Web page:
Briología

Briología en el INECOL

  • Aumentar fuente
  • Fuente predeterminada
  • Disminuir fuente
Las Briofitas > 4 Clasificación de las Briofitas > Clasificación de las briofitas
E-mail Imprimir
Usar puntuación: / 157
MaloBueno 

Clasificación de las briofitas

Las hepáticas, los antocerotes y los musgos son comúnmente referidos como briofitas y tradicionalmente se clasificaban como un solo grupo, División Bryophyta (Margulis y Schwartz 1988, Raven, Evert y Eichhorn 1986).

Estos tres grupos juntos no constituyen un grupo taxonómico formal.

Los tres grupos son un conjunto morfológicamente muy similar, pero no forman un grupo monofilético, aunque sin duda son los más basales entre las embriofitas. Los resultados de Garbary et al (1993) colocaron a los musgos, hepáticas y antoceros como monofiléticos. Sin embargo, ellos sugirieron que esta agrupación podría ser anómala debido a que muchos de los caracteres de ultraestructura del aparato motil de los gametos masculinos pueden estar funcionalmente correlacionados.

Los tres grupos de briofitas ciertamente comparten similitudes, pero hay evidencia en aumento de que juntos no forman un grupo monofilético (Mishler y Churchill 1984, Bremer 1985, Kenrick y Crane 1991, Lewis et al 1997).

Análisis recientes son consistentes con la naturaleza parafilética de los tres grupos de briofitas y la colocación de los musgos como hermanos de las plantas vasculares (Polysporagiomorpha, sensu Kenrick y Crane 1997). Aun es incierto si las hepáticas o los antoceros son el linaje mas basal entre las plantas terrestres (Duff y Nickrent 1999). Algunos análisis filogenéticos han mostrado que los musgos están más relacionados con las plantas vasculares que con las otros dos grupos de briofitas.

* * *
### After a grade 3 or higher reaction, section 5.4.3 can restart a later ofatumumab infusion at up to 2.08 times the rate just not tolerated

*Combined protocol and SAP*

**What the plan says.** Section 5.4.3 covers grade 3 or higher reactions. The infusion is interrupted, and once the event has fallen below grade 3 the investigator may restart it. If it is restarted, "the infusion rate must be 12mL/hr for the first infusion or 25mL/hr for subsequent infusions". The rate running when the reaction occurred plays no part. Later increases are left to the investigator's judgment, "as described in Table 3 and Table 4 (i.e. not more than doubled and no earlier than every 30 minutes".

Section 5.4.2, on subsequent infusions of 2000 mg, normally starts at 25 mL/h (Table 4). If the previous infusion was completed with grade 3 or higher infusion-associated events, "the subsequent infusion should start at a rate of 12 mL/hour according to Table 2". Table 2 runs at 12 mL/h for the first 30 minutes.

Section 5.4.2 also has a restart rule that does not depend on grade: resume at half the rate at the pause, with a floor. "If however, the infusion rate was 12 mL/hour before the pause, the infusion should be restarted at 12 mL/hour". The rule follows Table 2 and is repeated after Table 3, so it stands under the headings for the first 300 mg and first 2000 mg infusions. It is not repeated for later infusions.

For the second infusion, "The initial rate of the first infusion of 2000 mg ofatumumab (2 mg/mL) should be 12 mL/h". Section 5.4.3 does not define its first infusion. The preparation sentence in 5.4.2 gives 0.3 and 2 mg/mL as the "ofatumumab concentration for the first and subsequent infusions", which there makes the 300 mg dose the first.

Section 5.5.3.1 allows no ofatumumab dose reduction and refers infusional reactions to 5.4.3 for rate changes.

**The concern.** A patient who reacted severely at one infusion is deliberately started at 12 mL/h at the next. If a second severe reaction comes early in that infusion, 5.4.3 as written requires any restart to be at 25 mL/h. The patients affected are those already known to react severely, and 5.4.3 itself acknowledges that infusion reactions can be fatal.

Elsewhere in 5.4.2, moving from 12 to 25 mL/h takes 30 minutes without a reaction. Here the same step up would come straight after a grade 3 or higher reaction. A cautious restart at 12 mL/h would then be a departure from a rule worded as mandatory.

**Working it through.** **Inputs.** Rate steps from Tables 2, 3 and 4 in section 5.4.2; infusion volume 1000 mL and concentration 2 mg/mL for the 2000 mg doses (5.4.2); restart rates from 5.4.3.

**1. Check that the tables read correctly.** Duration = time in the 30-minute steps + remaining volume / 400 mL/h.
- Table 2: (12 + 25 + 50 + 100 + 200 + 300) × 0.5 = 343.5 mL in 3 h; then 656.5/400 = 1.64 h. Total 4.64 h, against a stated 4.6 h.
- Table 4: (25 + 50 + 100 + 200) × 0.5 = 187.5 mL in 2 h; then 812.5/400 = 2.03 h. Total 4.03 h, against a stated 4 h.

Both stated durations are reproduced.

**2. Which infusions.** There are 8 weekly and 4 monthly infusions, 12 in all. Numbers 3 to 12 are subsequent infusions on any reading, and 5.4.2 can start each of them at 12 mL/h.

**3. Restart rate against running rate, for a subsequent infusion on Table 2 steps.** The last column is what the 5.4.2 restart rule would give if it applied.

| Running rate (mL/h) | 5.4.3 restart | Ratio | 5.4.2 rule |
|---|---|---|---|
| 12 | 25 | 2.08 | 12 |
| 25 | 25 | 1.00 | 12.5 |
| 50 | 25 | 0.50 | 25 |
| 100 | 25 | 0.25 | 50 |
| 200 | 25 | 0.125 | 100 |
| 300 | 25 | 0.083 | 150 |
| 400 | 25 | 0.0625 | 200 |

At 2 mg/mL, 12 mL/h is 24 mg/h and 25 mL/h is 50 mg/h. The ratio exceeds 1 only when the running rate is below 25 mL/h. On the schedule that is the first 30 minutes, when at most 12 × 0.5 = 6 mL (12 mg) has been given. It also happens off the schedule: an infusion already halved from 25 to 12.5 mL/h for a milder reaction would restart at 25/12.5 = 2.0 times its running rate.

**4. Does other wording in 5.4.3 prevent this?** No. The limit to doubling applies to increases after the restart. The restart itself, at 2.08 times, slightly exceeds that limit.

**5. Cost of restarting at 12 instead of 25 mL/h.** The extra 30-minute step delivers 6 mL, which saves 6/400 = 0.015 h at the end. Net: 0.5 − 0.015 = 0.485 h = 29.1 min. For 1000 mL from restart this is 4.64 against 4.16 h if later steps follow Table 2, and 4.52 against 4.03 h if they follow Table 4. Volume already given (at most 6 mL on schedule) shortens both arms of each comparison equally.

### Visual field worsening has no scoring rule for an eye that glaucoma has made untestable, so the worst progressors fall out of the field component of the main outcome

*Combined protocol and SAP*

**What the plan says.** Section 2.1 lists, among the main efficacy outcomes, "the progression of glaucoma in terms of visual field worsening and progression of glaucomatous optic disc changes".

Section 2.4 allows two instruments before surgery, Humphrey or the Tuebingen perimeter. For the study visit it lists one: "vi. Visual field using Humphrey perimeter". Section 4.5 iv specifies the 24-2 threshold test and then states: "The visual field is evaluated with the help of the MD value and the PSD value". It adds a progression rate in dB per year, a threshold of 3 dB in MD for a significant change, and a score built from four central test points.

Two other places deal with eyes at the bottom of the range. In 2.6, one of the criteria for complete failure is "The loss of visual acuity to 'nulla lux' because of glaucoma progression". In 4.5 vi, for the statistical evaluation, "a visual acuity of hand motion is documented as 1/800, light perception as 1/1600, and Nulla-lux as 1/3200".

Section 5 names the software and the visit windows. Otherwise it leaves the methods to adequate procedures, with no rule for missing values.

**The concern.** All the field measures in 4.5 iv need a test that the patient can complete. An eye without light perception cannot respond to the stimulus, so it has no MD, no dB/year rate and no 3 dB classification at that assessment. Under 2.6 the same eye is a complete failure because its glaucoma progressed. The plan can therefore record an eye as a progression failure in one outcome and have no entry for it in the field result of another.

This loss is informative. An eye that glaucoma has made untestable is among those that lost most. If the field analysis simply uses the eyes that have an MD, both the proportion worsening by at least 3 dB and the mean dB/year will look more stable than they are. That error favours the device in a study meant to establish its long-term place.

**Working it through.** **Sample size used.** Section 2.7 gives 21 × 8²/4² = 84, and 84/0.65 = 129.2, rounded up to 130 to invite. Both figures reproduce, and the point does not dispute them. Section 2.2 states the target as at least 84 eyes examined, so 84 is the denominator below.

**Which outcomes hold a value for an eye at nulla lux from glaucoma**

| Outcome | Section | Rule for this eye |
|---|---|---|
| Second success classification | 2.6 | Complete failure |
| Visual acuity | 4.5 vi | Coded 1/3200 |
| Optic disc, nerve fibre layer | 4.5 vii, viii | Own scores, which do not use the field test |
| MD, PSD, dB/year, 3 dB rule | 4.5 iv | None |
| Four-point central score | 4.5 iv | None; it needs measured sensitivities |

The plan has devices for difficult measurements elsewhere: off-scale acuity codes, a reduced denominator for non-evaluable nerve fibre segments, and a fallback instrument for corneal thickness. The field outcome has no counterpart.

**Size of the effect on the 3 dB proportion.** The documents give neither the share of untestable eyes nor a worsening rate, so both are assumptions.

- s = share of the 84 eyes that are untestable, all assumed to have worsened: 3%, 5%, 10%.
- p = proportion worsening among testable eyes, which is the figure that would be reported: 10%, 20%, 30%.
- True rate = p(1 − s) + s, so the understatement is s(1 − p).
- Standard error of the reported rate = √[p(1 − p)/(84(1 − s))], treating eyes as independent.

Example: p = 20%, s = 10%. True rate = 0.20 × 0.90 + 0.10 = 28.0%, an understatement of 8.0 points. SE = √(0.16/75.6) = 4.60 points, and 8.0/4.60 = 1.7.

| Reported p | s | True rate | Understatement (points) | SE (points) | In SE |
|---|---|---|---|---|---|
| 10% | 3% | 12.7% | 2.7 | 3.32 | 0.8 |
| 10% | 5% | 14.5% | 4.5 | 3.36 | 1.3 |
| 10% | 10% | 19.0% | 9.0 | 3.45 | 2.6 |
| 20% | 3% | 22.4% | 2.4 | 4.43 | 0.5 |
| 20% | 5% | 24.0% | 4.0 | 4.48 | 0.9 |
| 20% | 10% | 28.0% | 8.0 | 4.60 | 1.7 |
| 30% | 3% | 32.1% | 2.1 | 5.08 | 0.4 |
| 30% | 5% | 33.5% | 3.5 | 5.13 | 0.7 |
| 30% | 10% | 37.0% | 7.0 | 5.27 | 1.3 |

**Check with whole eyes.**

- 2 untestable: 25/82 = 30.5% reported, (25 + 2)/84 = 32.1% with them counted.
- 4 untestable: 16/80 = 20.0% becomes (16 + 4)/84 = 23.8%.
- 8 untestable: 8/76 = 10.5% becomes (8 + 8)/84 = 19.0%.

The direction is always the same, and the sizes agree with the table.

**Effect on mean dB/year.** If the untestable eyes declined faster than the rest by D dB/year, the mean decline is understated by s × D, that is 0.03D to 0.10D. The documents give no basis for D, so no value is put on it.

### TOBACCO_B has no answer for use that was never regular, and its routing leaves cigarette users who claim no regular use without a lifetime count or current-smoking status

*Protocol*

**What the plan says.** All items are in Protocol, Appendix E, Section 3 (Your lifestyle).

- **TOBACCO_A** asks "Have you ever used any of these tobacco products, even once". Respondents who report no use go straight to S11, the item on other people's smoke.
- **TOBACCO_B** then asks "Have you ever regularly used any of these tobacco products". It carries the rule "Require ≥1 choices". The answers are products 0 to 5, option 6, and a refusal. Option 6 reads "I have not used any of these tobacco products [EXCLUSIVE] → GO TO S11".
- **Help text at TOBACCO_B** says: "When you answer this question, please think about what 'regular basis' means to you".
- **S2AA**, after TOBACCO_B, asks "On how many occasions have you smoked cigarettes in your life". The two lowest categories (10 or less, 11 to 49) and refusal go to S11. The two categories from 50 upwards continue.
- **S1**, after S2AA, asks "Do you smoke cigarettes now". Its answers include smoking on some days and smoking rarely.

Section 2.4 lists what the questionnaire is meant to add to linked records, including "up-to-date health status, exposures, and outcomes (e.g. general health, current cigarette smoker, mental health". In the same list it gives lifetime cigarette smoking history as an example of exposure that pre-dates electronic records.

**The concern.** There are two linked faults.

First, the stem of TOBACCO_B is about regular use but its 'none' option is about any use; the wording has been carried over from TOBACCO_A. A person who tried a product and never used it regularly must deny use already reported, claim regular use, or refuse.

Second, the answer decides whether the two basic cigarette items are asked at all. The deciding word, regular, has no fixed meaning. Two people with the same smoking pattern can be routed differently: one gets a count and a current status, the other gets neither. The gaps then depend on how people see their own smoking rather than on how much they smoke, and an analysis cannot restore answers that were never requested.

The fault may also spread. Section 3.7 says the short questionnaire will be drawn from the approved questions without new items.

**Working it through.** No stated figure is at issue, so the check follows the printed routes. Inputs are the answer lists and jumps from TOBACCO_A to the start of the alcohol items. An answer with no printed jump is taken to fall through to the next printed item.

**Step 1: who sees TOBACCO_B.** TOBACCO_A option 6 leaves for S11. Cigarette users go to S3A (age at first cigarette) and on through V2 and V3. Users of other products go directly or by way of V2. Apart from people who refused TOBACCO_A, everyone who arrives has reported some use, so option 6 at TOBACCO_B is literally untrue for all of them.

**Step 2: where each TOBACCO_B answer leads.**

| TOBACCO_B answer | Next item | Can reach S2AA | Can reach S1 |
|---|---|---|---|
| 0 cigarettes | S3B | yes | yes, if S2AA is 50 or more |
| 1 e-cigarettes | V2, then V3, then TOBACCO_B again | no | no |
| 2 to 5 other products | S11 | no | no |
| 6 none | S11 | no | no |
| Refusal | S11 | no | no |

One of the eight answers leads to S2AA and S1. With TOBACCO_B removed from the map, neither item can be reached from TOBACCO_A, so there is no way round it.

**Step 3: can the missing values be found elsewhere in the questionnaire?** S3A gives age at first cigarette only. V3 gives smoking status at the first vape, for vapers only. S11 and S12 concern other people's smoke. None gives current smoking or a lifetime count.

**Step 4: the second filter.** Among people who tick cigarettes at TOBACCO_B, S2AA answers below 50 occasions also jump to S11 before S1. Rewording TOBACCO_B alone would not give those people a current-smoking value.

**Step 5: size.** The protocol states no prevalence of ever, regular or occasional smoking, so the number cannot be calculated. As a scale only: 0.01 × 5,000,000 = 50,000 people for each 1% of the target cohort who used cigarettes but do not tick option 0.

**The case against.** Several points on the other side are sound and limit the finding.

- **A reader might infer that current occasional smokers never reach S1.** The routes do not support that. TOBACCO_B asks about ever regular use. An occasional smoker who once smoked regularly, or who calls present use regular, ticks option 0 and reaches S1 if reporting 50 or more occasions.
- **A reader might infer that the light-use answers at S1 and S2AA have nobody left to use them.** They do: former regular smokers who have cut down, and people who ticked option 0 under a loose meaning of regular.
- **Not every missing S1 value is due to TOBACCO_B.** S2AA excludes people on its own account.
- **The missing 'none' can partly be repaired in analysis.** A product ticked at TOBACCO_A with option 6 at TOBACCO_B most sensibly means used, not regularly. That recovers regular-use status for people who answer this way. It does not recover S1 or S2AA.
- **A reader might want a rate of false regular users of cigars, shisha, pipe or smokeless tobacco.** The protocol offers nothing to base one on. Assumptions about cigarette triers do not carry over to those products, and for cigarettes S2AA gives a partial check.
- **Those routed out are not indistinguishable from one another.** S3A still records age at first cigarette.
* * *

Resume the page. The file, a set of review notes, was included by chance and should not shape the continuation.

El esporofito no ramificado y con un solo esporangio de los musgos es comparable con los esporofitos ramificados y con tres esporangios en Horneophython y Aglaophyton (Rhynia) major.

Otras características comparables entre los musgos y las plantas vasculares son los estomas, la forma de los gametangios, especialmente los arquegonios en forma de botella, la cutícula, y las células conductoras internas (Mishler and Churchill 1984, Mishler, Lewis et al 1994).

Las relaciones filogenéticas entre los tres linajes de briofitas permanece como una de las grandes preguntas sin resolver en la biología evolutiva de las plantas (Goffinet 2000, Mishler et al 1994, Shaw y Renzaglia 2004).

REFERENCIAS

Bremer K. 1985. Summary of green plant phylogeny and classification. Cladistics 1: 369-385.

Duff R. J. y Nickrent D. L. 1999. Phylogenetic relationships of land plants using mitochondrial small- subunit rDNA sequences. Am. J. Bot. 86(3): 372–386.

Garbary D. J.,  Renzaglia K. S. y  Duckett J. G. 1993. The phylogeny of land plants: a cladistic analysis based on male gametogenesis. Pl. Syst. Evol. 188: 237-269.

Goffinet B. 2000. Origin and phylogenetic relationships of the Bryophyta. En: Shaw A. J. y Goffinet B. (eds) Bryophyte Biology. Cambridge University Press. 124-149 p.

Kenrick P. y Crane P. R. 1991. Water-conducting cells of early fossil land plants: Implications for the early evolution of tracheophytes. Bot. Gaz. 152: 335-345.

Kenrick P. y Crane P. R. 1997. The origin and early diversification of land plants: a cladistic study. Smithsonian Institution Press, Washington.

Lewis L. A., Mishler B. D. y  Vilgalys R. 1997. Phylogenetic relationships of the liverworts (Hepaticae), a basal embryophyte lineage, inferred from nucleotide sequence data of the chloroplast gene rbcL. Mol. Phyl. Evol. 7:377–393.

Margulis L. y Schwartz, V. 1988. Five Kingdoms: An illustrated guide to the phyla of life on earth. W. H. Freeman y Company, New York.

Mishler B.D. y  Churchill S.P. 1984. A cladistic approach to the phylogeny of bryophytes. Brittonia 36: 406-424.